I absolutely agree oil is fundamental to our modern society’s function. Until we replace that element with another that is as usable at such a practical and base level, we will continue to undulate to the demand and supply issues. However, what is more interesting is how the price of oil has been disconnecting from those same forces, and is now far more driven by investment purposes than a scarcity of the black goo. The pricing of oil has far more serious ramifications to U.S. economic pillars with how much it impacts the cost of everything else’s operations, thereby driving up those prices in turn. More supply from Shale deposits here and there is not going to change that momentum.

What is instead more of a clear impact is the findings of Petrobras off the coast of Brazil with the third largest oil field. Now you have a fundamental shifting potential of market power from the U.S. to emerging regions. If Brazil can avoid the falldowns of Iran (see Greenspan’s discussion about dutch disease in his auto-bio), and learn to actually maximize its findings into refined product, it will become an opening for an emerging market to share the power stage with the faltering U.S. and OPEC.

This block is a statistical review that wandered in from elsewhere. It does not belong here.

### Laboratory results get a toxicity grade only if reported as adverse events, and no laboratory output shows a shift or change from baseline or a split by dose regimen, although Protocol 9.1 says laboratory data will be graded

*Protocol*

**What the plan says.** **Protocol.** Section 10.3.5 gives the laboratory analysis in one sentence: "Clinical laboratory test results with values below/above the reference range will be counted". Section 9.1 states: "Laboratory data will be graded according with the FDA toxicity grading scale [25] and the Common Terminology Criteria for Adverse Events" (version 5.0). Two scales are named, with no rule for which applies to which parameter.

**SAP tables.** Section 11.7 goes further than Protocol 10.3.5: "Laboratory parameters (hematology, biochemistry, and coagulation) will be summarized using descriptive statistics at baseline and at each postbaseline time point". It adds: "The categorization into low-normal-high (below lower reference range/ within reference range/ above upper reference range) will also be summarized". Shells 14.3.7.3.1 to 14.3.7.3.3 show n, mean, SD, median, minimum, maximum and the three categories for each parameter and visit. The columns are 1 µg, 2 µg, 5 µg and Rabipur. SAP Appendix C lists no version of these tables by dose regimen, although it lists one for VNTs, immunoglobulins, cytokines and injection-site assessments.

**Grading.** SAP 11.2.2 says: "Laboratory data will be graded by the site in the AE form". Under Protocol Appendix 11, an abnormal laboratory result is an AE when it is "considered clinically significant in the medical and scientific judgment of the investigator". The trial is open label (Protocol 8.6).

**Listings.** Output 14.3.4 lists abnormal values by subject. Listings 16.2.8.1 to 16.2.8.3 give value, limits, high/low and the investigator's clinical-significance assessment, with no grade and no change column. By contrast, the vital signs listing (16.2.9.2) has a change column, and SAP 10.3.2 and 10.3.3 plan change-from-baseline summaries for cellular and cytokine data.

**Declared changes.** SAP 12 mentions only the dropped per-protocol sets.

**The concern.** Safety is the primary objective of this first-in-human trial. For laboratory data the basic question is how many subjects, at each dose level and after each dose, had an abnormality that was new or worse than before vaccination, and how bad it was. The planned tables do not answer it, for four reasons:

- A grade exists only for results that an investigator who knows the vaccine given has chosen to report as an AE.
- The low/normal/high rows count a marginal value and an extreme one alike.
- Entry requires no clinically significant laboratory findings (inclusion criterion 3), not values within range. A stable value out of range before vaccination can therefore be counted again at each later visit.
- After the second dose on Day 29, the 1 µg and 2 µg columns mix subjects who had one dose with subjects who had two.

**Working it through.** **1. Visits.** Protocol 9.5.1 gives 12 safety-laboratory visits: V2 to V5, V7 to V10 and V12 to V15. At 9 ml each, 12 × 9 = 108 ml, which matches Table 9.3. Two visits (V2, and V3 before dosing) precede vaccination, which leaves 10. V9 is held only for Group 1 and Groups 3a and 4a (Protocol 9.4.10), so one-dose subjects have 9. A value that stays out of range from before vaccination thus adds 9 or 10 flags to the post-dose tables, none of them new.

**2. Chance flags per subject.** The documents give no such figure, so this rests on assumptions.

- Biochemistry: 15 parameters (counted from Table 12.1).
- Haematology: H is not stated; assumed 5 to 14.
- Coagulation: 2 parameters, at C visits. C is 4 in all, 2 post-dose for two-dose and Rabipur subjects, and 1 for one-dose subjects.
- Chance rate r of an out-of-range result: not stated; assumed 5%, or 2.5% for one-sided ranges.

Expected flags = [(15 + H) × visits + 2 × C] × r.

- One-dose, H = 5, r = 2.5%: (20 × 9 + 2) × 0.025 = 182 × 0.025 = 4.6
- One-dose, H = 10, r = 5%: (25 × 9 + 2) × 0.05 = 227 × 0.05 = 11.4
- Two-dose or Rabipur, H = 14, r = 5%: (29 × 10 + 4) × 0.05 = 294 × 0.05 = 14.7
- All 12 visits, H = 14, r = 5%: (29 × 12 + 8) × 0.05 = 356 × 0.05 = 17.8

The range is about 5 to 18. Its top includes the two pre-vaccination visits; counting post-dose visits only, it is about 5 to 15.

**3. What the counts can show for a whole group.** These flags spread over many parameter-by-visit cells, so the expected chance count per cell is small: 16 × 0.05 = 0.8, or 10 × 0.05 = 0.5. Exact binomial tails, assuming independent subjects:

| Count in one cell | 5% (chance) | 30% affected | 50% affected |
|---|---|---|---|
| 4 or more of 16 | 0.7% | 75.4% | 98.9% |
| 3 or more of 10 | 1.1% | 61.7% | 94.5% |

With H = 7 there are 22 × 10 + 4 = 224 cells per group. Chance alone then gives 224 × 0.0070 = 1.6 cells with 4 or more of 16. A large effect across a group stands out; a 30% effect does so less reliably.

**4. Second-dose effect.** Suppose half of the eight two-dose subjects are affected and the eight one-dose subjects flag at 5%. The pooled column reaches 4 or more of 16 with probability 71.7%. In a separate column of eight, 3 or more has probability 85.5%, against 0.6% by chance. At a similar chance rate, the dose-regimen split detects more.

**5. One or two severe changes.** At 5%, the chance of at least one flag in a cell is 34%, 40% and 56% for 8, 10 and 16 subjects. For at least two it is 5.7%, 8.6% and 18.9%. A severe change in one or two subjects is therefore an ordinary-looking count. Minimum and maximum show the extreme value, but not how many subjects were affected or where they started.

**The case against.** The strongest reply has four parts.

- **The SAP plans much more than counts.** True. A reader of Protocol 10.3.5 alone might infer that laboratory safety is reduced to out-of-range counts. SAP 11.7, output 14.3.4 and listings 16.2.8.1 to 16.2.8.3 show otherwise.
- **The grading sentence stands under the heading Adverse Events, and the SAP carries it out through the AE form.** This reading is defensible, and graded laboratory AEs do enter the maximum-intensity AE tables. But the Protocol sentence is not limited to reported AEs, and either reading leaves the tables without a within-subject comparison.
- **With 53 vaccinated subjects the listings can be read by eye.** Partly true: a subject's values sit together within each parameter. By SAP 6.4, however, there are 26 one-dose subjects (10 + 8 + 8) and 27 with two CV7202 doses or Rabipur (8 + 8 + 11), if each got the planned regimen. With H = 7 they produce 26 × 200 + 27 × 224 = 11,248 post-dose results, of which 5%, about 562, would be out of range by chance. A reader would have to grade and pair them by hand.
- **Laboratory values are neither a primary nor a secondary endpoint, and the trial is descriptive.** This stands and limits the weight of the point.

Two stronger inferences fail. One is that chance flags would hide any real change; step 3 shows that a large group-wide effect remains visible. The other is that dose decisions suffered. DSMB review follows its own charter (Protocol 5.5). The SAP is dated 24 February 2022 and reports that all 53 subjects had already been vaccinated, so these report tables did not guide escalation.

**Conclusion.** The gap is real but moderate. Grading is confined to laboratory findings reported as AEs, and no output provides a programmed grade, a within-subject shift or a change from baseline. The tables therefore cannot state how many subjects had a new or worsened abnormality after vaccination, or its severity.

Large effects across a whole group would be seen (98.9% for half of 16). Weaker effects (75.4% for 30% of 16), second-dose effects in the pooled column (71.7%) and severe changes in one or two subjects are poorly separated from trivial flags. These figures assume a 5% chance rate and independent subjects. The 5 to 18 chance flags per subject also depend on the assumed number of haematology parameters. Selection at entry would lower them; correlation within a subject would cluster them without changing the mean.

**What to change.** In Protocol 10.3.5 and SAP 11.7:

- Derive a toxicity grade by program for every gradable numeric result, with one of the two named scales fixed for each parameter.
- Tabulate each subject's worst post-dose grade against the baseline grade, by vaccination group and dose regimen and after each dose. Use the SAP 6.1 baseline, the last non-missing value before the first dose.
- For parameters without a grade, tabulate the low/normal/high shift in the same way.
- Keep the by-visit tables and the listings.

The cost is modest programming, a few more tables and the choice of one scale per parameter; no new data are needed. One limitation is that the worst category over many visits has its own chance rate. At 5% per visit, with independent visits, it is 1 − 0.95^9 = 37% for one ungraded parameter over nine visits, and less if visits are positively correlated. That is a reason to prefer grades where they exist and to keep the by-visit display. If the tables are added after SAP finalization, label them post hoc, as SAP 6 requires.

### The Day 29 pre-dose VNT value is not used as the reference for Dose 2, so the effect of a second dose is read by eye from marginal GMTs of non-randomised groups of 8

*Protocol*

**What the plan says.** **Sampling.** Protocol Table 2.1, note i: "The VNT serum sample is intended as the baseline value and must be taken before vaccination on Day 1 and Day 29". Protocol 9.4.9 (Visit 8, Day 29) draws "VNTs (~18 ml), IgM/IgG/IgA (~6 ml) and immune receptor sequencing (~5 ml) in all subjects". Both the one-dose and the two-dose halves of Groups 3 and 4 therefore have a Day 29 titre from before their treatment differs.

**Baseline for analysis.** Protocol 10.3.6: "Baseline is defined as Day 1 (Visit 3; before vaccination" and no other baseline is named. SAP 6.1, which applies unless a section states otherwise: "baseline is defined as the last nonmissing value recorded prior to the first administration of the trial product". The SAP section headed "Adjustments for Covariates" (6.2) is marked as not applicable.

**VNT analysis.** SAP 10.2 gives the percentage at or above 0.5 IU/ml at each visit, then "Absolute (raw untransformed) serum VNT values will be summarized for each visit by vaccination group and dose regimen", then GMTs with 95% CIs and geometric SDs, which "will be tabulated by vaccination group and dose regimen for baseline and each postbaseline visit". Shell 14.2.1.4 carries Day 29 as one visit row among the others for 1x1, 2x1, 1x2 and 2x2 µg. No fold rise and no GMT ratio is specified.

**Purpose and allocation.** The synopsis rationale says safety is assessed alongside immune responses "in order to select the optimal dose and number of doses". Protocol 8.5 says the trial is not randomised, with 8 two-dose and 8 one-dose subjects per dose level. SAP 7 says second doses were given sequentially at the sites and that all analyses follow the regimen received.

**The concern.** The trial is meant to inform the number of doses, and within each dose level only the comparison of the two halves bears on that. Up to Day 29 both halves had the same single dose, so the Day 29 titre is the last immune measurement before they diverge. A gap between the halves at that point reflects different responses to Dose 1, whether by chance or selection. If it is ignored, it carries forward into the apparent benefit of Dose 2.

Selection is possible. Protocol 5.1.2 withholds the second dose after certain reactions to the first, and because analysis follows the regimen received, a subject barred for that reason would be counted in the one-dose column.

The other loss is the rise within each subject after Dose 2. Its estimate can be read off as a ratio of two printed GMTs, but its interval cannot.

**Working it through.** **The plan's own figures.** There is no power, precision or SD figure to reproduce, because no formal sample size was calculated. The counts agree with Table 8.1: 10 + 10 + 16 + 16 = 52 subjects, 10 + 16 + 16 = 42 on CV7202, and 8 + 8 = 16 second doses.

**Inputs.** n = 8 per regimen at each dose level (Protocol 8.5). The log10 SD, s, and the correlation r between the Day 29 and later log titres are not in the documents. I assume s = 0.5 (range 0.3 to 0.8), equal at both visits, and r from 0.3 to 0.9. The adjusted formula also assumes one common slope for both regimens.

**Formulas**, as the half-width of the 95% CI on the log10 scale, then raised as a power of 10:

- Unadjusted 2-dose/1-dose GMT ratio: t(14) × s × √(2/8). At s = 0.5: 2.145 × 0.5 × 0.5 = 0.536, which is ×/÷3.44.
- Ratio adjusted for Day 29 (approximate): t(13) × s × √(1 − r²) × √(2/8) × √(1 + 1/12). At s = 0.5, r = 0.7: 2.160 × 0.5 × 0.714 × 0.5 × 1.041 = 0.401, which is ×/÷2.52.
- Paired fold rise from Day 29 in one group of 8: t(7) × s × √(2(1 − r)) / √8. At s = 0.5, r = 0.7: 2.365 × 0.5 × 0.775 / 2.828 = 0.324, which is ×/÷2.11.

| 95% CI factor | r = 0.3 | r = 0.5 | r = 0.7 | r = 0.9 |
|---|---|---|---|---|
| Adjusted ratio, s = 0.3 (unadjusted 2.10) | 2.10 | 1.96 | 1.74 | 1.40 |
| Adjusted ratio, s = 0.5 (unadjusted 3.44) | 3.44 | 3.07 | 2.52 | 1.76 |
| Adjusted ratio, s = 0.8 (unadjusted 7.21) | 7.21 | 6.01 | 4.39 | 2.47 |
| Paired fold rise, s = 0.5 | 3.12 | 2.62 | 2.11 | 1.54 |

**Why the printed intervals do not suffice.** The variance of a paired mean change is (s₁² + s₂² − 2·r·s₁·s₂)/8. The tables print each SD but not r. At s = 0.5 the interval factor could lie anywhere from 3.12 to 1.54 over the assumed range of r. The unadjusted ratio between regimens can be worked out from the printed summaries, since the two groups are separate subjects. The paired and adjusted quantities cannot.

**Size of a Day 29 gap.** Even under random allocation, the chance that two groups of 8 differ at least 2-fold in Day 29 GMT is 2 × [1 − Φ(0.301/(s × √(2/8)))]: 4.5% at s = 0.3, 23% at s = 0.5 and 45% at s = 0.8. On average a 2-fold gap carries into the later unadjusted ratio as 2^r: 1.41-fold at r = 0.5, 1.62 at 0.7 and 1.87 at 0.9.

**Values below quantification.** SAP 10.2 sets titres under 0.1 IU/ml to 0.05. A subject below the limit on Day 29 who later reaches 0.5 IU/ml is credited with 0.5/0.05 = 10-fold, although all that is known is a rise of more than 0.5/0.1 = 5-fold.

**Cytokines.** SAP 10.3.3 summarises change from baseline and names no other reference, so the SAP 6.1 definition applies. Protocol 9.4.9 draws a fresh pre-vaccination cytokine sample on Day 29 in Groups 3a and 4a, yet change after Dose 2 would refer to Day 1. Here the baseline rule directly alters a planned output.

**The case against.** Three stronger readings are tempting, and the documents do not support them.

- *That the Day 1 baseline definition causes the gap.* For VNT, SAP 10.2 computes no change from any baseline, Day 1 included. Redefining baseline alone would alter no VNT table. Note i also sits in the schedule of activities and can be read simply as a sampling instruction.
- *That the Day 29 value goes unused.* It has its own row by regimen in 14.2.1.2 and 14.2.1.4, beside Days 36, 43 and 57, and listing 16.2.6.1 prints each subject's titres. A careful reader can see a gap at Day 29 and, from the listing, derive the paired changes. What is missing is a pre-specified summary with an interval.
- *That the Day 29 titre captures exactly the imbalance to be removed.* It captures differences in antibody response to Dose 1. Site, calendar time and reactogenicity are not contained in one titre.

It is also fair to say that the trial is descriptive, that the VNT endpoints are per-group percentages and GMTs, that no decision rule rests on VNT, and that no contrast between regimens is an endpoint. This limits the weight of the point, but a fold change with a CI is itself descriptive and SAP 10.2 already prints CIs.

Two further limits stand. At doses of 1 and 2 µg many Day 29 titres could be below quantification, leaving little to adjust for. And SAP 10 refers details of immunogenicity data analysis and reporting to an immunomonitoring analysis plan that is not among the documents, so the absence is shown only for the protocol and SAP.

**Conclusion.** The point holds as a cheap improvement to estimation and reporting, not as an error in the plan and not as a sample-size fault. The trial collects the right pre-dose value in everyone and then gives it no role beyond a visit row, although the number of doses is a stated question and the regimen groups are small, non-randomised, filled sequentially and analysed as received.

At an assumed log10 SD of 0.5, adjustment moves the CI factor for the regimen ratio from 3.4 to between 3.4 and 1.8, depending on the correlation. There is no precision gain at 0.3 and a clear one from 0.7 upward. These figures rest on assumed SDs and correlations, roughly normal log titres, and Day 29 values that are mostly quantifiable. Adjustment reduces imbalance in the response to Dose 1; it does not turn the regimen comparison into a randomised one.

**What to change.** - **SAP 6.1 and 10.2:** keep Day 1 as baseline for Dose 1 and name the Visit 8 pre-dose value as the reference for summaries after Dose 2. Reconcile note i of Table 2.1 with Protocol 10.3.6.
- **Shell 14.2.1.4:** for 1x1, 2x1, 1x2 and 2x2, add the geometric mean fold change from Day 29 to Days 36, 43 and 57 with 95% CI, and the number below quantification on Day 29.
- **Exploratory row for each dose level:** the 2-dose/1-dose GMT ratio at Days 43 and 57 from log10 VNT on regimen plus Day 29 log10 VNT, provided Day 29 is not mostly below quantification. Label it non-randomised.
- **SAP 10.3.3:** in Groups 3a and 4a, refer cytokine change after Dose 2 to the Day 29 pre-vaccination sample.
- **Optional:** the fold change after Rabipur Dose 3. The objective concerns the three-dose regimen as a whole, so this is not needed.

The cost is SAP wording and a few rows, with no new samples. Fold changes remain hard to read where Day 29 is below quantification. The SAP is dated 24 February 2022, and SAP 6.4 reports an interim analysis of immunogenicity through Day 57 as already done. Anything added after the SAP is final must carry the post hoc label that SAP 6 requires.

This is even more possible given the fact that the U.S. will bog down any push towards new resources with its own paradox of insatiable desires for resources and an unbearable web of regulatory protections of environmental impacts. The two don’t mix. As a result the U.S. will remain paralyzed, including Alaska fields and Shale deposits, while others continue to sell to the U.S.

If Americans can’t figure out how to become a producer again, instead of a consumer, we will see in our lifetime the degradation of the country’s economy to a 2nd place has-been when our purchasing power runs out.

Tom Lutzenberger Monday, April 28, 2008 at 6:19 PM PT

I am surprised the anti-middle eastern politicians havent kicked up a storm as yet on this (or maybe i’ve been missing out on the late night recaps).
If there is an economically viable means of getting the oil, the US will tap into it. The environmentalist have a strong say, but arguments dipped in patriotism and flag waving triumphs all others and from the looks of it, this is a slam dunk!

Quli Tuesday, April 29, 2008 at 3:57 AM PT